University of Vermont

Alum Pamela Johnston Brings Stewardship Experiences to Vermont Land Trust

Graduate alum profile

Alum Pam Johnston is stewardship manager for Vermont Land Trust's southwest region
Alum Pam Johnston is stewardship manager for Vermont Land Trust's southwest region

Pamela Johnston Burlingame (MS-NR '11) brought much of her know-how in land stewardship from her graduate work in ecological planning, along with plenty of other environmental experience, to the Vermont Land Trust (VLT) in February 2012. Headquartered in Montpelier, Vermont, VLT conserves land for the future of Vermont. As the regional stewardship manager for the Southwest Region, Pam works out of Poultney, Vermont to help VLT and landowners and communities conserve agricultural and forest land in the southwestern portion of the state.

A native of Oregon's Willamette Valley, Pam acquired an early appreciation for the agricultural landscape and was attracted to Vermont for its agricultural land use history and strong local food movement. Before coming to Vermont, she earned her BS in biology from the University of Oregon, assisted scientists studying behavior of alpine partridges in the Alps of Austria and Italy, and taught marine science to middle schoolers at an outdoor science school on the Oregon coast.

Pam then brought her teaching skills to Danby, Vermont where she engaged middle schoolers in environmental field studies at the Smokey House Center. For Vermont’s Poultney-Mettowee Natural Resource Conservation District, she educated landowners about local water quality issues, and at the Merck Forest and Farmland Center in Rupert, Vermont, she assisted with their maple sugaring operation.

With a desire to become more immersed in land conservation, Pam enrolled in the Rubenstein School’s master’s program and focused on ecological planning with advisor Associate Professor Deane Wang. She conducted ecological inventories and other field work for several organizations including VLT. For her master’s project, with the Northeast Wilderness Trust, she assessed landscape connectivity for large mammals such as black bear, bobcat, and fisher in the mid-Champlain Valley and compiled recommendations for landowners and managers interested in enhancing wildlife movement on their agricultural properties.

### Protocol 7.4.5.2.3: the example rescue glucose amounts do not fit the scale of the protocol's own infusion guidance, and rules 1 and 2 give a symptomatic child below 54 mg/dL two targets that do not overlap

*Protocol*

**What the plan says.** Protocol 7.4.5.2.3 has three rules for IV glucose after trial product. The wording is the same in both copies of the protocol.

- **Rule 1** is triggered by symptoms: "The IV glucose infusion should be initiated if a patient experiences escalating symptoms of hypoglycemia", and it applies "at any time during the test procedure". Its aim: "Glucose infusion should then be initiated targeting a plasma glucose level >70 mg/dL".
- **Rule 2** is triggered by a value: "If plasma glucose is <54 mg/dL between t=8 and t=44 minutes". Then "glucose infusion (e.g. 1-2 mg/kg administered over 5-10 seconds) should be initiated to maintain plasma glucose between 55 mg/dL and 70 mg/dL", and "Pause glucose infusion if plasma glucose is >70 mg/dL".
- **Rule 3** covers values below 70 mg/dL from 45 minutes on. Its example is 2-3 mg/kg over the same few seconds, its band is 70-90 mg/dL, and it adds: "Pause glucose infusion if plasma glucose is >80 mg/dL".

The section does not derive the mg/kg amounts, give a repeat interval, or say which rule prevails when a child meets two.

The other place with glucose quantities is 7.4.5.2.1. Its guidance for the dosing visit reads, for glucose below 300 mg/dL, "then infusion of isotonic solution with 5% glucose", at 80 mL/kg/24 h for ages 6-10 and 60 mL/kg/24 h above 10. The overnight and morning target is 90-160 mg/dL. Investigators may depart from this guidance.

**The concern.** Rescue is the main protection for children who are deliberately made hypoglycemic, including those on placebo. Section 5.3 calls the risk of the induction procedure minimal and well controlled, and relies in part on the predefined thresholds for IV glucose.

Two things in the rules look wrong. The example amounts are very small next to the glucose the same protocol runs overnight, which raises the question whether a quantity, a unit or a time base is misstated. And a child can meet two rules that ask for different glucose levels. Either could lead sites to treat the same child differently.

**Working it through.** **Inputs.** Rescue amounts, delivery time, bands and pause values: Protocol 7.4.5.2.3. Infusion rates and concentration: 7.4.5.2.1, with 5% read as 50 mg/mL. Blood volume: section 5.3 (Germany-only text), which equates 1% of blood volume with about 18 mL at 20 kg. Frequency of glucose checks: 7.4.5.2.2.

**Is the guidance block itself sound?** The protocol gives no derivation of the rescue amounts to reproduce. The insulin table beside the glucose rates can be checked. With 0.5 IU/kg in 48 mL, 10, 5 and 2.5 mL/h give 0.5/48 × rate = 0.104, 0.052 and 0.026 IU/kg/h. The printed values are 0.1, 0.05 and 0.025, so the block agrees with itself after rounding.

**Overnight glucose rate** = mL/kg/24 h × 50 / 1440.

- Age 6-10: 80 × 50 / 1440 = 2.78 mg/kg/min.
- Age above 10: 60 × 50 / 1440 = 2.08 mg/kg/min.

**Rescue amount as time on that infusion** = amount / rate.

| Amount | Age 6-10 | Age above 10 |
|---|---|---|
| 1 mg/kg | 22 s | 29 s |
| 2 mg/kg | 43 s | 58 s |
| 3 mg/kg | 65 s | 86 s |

"I focused on farm lands because much of the wildlife connectivity work has targeted forested areas, and I wanted to look at it through a different lens. My project made me more aware of how different ecological concerns can be approached through conservation methods such as land easements," she notes.  "I'm glad that the Vermont Land Trust is giving attention to large mammal connectivity, sometimes as a primary purpose of an easement."

Pam acknowledges Lecturer Walter Poleman's Place-Based Landscape Analysis course for helping her to connect the social and ecological sides of land stewardship and teaching her how to best put all the diverse pieces together to conserve a place. Professor Austin Troy's GIS (geographic information systems) class enhanced her mapping and technical skills which are also much used in her job.

For VLT, she confirms property boundaries, researches land deeds, photo documents properties, sweeps for ecologically significant features, and interviews landowners about land use history on newly conserved properties and does yearly monitoring of 240 already conserved lands, ranging from 2 to 800 acres. "It rolls right off my ecological planning experience doing natural resource inventories," says Pam. "Between alone time in the woods or fields, home office time mapping, and my interactions with landowners helping them steward their properties, I have the best of all worlds. I interact with a real diversity of people from sixth generation Vermont dairy farmers to second home estate owners."

"As a resident of Vermont's Southwest Region, I know there is a rich history of agriculture and forest land that landowners take great pride in. I hope to bring my knowledge of the area to my work with landowners to ensure their commitment to conservation," states Pam. When away from work, Pam can be found fiddling, searching for caves and wild edibles, or gardening with her husband Josh and their flock of chickens in East Poultney.